2012May 21 10:31 am

    Amile Jefferson Commits to Duke

    By Porter COMMENT
  • The Duke Blue Devils men’s basketball team added a highly rated recruit Tuesday with Amile Jefferson. Jefferson picked Duke over North Carolina State, Villanova, Kentucky and Ohio State.

    The addition to Duke’s recruiting class prior to Wednesday’s ending of the spring signing period gave coach Mike Krzyzewski the 11th best recruiting class in the nation. Jefferson was the number 25 prospect in the ESPN Recruiting Nation Top 100 and is the second McDonald’s All-American to join Duke in their recruiting class.

    High School Career


    Jefferson played high school basketball at Friends Central in Wynnewood, Pennsylvania, located just outside Philadelphia. During his time at the school, the team went 97-14 and won four consecutive PAISAA state championships. Jefferson was a key component in the team’s success. In his junior season, Jefferson averaged 18.5 points per game. He also pulled down 9.6 rebounds and averaged two blocks per contest.

    In his senior season, during which Friends Central went 22-5 en route to their fourth straight championship, Jefferson averaged 19.9 points, 10.2 rebounds and 2.7 blocks per game. He scored 33 points and pulled down 18 rebounds in a 58-55 victory over Academy of the New Church on January 17. In the state championship game on February 18 against league rival Westtown, Jefferson played despite injuring his ankle in the early going. He scored 14 points, pulled down 10 rebounds and had a pair of assists as Friends Central was victorious, 66-47.

    For his high school career, Jefferson finished with 1,569 points along with 839 rebounds and 189 blocked shots. He was Pennsylvania’s Gatorade boys’ basketball player of the year in both his junior and senior seasons.

    College Pursuit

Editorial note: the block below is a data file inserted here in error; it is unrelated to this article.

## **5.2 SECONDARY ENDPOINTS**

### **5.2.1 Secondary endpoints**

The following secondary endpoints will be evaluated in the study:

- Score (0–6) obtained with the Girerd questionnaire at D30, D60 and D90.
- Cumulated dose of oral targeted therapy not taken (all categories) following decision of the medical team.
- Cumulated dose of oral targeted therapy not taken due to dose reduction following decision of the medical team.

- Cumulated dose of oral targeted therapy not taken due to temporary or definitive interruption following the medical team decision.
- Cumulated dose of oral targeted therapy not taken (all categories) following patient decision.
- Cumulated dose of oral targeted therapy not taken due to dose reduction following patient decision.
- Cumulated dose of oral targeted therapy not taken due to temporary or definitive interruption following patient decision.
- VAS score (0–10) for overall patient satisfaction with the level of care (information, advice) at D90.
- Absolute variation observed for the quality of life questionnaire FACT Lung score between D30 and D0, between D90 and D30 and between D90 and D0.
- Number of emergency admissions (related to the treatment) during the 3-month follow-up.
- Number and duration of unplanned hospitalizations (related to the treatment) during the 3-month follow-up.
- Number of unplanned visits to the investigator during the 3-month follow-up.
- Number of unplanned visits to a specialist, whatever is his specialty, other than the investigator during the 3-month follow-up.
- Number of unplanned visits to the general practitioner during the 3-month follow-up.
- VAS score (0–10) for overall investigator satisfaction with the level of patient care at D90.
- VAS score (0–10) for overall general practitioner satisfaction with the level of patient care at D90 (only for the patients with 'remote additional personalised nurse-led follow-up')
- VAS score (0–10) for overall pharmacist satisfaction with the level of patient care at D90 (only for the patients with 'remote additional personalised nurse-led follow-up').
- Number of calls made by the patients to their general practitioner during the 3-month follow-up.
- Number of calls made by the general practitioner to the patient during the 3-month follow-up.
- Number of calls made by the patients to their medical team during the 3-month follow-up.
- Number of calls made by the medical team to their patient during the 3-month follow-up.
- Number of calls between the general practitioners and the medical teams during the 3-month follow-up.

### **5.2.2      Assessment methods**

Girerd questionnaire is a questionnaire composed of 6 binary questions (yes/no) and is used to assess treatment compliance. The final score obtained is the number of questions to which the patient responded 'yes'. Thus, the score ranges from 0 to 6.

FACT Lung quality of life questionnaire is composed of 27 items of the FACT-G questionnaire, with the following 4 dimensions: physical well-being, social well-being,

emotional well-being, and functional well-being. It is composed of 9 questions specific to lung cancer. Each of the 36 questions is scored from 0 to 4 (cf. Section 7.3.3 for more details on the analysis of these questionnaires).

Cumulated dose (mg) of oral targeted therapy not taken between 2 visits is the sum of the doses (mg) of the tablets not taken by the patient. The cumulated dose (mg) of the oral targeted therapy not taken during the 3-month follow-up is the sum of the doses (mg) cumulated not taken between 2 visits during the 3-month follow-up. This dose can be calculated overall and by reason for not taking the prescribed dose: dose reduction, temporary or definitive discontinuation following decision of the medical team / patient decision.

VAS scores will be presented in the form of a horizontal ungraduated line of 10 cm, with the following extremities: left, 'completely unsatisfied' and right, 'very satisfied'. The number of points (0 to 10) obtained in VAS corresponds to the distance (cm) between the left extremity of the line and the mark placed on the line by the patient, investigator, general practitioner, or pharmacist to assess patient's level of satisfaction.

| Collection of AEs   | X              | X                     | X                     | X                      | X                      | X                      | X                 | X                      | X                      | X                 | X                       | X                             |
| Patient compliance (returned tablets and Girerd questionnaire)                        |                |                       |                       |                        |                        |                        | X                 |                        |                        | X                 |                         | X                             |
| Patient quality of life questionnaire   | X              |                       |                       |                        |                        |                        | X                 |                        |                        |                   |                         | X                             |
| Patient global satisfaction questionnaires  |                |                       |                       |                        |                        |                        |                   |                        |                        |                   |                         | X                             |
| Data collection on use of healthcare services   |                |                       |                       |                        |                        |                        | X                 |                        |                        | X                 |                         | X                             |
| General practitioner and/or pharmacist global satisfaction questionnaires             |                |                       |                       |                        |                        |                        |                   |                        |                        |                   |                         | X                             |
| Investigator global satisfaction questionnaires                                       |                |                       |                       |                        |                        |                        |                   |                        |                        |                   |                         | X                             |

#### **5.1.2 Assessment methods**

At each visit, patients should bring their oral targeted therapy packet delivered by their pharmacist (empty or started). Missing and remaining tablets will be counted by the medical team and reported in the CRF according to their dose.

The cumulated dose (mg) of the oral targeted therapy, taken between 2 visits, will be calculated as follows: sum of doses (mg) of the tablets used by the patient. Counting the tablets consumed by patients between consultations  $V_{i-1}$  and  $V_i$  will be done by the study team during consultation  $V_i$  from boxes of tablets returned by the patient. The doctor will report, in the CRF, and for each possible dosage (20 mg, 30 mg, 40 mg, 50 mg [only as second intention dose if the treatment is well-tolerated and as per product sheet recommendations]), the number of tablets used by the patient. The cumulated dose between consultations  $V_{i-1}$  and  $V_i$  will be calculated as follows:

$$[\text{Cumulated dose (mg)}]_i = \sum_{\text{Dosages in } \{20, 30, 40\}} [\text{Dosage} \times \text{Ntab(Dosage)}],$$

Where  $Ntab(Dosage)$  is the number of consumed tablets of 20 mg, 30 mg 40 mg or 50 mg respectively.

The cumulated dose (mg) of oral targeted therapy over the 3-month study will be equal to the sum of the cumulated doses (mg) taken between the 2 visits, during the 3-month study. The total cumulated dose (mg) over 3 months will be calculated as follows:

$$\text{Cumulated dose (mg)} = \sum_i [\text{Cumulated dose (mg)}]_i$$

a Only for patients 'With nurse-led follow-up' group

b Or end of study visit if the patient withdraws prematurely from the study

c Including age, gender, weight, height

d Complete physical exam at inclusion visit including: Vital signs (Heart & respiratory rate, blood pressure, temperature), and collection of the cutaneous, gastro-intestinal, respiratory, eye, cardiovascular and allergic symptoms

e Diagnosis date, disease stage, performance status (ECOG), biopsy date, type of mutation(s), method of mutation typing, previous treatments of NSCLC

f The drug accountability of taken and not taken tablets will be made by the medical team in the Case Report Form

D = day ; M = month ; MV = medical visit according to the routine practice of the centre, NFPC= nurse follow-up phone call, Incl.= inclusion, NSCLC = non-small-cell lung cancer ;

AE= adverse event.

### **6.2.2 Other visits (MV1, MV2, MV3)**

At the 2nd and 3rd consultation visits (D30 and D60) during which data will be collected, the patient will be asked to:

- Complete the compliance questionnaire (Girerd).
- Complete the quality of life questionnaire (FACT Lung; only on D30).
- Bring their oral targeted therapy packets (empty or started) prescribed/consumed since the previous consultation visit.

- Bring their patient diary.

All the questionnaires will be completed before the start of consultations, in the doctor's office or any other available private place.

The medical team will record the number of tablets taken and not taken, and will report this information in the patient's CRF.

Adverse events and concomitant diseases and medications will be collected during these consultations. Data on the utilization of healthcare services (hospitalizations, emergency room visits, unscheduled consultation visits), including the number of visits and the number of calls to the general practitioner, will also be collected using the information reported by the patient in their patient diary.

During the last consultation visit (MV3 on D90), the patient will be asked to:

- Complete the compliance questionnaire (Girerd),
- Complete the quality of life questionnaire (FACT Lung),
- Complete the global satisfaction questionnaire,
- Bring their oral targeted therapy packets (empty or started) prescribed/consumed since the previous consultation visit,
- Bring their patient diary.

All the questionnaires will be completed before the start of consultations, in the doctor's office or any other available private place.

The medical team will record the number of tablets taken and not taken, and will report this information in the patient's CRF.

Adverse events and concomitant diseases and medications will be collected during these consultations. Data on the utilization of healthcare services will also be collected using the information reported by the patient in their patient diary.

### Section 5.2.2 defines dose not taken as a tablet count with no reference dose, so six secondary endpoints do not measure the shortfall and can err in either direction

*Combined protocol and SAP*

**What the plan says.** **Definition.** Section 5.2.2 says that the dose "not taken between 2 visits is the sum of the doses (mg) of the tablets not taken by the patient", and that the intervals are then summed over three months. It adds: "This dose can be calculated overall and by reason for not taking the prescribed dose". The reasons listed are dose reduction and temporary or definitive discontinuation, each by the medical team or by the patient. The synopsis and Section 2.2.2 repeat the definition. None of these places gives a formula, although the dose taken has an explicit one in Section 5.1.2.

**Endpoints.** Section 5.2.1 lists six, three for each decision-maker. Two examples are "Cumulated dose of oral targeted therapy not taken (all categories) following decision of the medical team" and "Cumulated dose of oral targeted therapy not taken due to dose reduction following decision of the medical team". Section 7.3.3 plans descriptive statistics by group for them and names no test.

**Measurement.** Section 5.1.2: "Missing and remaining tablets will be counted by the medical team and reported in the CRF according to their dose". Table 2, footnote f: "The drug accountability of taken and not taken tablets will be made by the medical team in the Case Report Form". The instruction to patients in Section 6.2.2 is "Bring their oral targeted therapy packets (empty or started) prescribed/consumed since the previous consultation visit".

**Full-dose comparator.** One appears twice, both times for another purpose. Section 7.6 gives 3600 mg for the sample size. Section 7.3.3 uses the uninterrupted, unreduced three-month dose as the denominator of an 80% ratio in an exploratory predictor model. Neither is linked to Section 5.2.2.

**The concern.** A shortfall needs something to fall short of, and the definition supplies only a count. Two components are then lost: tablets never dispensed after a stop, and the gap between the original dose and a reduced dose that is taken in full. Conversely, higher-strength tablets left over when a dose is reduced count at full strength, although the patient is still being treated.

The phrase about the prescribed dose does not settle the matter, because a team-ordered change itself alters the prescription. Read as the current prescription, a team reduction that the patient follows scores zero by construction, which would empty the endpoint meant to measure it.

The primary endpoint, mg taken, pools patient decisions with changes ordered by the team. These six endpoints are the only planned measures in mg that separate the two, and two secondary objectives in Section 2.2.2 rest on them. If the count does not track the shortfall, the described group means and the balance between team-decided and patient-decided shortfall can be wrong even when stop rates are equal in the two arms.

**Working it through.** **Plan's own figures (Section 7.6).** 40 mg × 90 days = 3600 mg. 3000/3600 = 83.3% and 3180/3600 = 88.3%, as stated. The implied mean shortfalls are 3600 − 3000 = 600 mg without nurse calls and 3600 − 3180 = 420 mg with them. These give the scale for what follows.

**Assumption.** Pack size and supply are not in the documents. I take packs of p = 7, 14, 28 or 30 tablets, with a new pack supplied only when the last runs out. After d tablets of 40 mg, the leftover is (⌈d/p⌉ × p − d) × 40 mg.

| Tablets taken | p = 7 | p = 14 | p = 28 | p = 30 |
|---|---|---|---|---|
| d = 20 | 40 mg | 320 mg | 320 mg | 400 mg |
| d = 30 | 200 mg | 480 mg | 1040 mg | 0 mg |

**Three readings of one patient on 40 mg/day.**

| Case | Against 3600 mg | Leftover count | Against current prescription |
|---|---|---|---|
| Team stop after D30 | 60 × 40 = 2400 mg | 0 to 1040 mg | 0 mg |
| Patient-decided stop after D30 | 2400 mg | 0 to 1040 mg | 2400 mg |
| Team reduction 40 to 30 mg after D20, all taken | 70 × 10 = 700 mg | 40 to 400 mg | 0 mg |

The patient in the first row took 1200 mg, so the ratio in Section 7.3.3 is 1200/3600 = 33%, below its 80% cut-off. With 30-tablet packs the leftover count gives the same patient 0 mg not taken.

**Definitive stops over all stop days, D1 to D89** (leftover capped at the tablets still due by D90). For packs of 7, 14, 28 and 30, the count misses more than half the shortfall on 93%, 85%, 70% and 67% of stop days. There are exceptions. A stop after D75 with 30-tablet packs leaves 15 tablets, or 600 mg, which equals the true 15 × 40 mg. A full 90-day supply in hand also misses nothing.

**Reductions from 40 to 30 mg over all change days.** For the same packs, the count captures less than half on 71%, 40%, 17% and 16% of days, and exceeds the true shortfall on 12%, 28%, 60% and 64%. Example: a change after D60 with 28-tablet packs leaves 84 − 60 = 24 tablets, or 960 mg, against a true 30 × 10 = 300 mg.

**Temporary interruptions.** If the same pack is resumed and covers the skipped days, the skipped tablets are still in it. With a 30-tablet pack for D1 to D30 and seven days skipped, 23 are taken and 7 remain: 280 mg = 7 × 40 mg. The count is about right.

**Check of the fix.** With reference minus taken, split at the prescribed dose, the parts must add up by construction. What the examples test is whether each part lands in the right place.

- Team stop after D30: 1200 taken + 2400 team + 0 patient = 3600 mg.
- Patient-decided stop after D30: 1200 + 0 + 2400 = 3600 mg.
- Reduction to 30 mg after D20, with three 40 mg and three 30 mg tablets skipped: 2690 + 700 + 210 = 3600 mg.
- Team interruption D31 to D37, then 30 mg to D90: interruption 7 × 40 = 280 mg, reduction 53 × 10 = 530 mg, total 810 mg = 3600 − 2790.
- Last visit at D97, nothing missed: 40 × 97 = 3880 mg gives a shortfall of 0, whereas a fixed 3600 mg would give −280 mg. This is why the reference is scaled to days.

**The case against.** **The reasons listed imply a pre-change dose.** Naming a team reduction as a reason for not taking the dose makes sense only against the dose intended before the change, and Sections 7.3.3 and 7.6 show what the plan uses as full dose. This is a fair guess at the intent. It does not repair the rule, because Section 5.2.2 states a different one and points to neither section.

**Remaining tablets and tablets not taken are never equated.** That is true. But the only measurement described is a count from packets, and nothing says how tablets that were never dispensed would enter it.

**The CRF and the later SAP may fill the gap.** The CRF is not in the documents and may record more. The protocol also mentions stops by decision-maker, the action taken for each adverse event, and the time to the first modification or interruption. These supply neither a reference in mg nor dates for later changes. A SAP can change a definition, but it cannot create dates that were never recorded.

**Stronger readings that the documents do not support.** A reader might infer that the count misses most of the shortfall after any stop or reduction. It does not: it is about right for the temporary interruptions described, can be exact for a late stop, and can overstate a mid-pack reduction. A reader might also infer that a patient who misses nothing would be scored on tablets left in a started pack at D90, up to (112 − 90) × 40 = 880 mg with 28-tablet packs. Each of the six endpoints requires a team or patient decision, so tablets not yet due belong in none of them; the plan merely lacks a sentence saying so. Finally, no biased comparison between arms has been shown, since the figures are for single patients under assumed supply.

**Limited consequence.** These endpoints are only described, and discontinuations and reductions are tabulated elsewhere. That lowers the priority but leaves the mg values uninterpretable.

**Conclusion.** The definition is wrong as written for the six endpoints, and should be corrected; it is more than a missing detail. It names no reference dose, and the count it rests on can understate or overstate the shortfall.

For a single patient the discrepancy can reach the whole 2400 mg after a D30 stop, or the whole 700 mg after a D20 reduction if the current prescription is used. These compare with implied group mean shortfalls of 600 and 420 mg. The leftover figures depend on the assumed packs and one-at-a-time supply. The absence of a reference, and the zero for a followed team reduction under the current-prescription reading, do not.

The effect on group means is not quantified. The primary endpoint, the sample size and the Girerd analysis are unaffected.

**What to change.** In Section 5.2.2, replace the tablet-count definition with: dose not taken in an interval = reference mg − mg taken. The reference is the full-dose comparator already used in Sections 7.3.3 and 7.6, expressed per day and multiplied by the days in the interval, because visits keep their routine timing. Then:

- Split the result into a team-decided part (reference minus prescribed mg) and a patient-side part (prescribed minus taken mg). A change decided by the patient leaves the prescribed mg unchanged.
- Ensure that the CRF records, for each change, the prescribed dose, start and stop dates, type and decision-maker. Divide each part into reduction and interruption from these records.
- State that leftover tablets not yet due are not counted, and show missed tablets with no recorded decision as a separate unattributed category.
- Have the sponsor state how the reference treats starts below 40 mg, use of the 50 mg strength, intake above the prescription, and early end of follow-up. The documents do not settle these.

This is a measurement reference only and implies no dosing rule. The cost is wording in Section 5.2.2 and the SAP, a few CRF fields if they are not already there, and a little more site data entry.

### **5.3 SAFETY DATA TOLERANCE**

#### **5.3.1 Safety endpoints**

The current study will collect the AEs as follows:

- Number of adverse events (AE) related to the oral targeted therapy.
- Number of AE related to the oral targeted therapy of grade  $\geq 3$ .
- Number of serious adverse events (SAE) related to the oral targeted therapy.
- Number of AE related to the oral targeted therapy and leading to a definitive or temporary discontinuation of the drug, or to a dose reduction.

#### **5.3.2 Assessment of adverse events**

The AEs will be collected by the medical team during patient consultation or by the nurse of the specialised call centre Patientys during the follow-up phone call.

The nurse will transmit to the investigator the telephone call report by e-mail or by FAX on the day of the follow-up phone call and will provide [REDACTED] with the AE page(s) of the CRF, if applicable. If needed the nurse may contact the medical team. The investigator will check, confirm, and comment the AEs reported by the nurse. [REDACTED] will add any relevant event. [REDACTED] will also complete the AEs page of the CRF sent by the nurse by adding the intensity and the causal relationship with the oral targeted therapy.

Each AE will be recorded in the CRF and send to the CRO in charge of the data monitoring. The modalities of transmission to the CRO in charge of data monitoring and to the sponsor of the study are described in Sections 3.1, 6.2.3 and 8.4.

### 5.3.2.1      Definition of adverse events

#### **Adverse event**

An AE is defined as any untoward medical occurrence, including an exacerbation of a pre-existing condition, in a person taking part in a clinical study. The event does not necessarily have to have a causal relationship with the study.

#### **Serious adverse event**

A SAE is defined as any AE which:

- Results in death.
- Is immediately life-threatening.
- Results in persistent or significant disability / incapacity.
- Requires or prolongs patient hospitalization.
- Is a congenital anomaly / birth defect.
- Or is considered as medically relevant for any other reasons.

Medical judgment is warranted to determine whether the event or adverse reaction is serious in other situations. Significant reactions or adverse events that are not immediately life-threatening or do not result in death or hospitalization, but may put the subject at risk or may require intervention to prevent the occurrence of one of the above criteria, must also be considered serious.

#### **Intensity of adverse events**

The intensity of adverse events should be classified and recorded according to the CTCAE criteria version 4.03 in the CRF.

There were many who felt that North Carolina State was the favorite to land Jefferson. At the announcement on Tuesday in the gym of Friends Central, Jefferson’s mother carried a North Carolina State hat in her purse just in case. When asked what led to the choice of Duke, a school that wasn’t even heavily recruiting him until the middle of his senior season.

    “Duke is a once in a lifetime opportunity and something you don’t pass up on.”

    Jefferson had visited Duke during his sophomore season on an unofficial visit before the school turned their pursuits elsewhere. Jefferson had visited Ohio State, Villanova, Connecticut and North Carolina State in the fall but changed his mind when Krzyzewski, the all-time wins leader in Division I men’s basketball, spearheaded Duke’s late recruiting charge himself.

    Outlook


    Jefferson has a bright future ahead of him. He should step in and help Duke with his athleticism and the ability to shoot the ball and score off the dribble. He will be a key reserve to back up starting forwards Mason Plumlee and Ryan Kelly. The team needed more athletic players with the departure of point guard Austin Rivers after just one season at the school.

    At 6 foot 8, Jefferson has the height to play multiple positions in college and his seven foot wingspan will prove to be daunting on the defensive end of the floor. Jefferson can score inside and up to 15 feet away from the hoop with regularity, and possesses excellent hands. His ability to run the floor and his on court intelligence are two of his greatest assets. Playing for Krzyzewski will only help him hone those skills further.

    He needs to put some weight on, as at 200 pounds, he will be giving away size on the inside. Jefferson also needs to work on his shooting range from outside. He won’t be the focal point right away at Duke, which will most likely be an adjustment for him. If he can put on 15 to 20 pounds and get stronger without losing his quickness, he will be a devastating player as his career goes on.

     

    About the Author

    Porter Olson-- When he’s not on the greens at Coral Canyon, Porter is in the seats at Energy Solutions Arena. If you want to talk golf, the NBA or College Basketball he’s your man.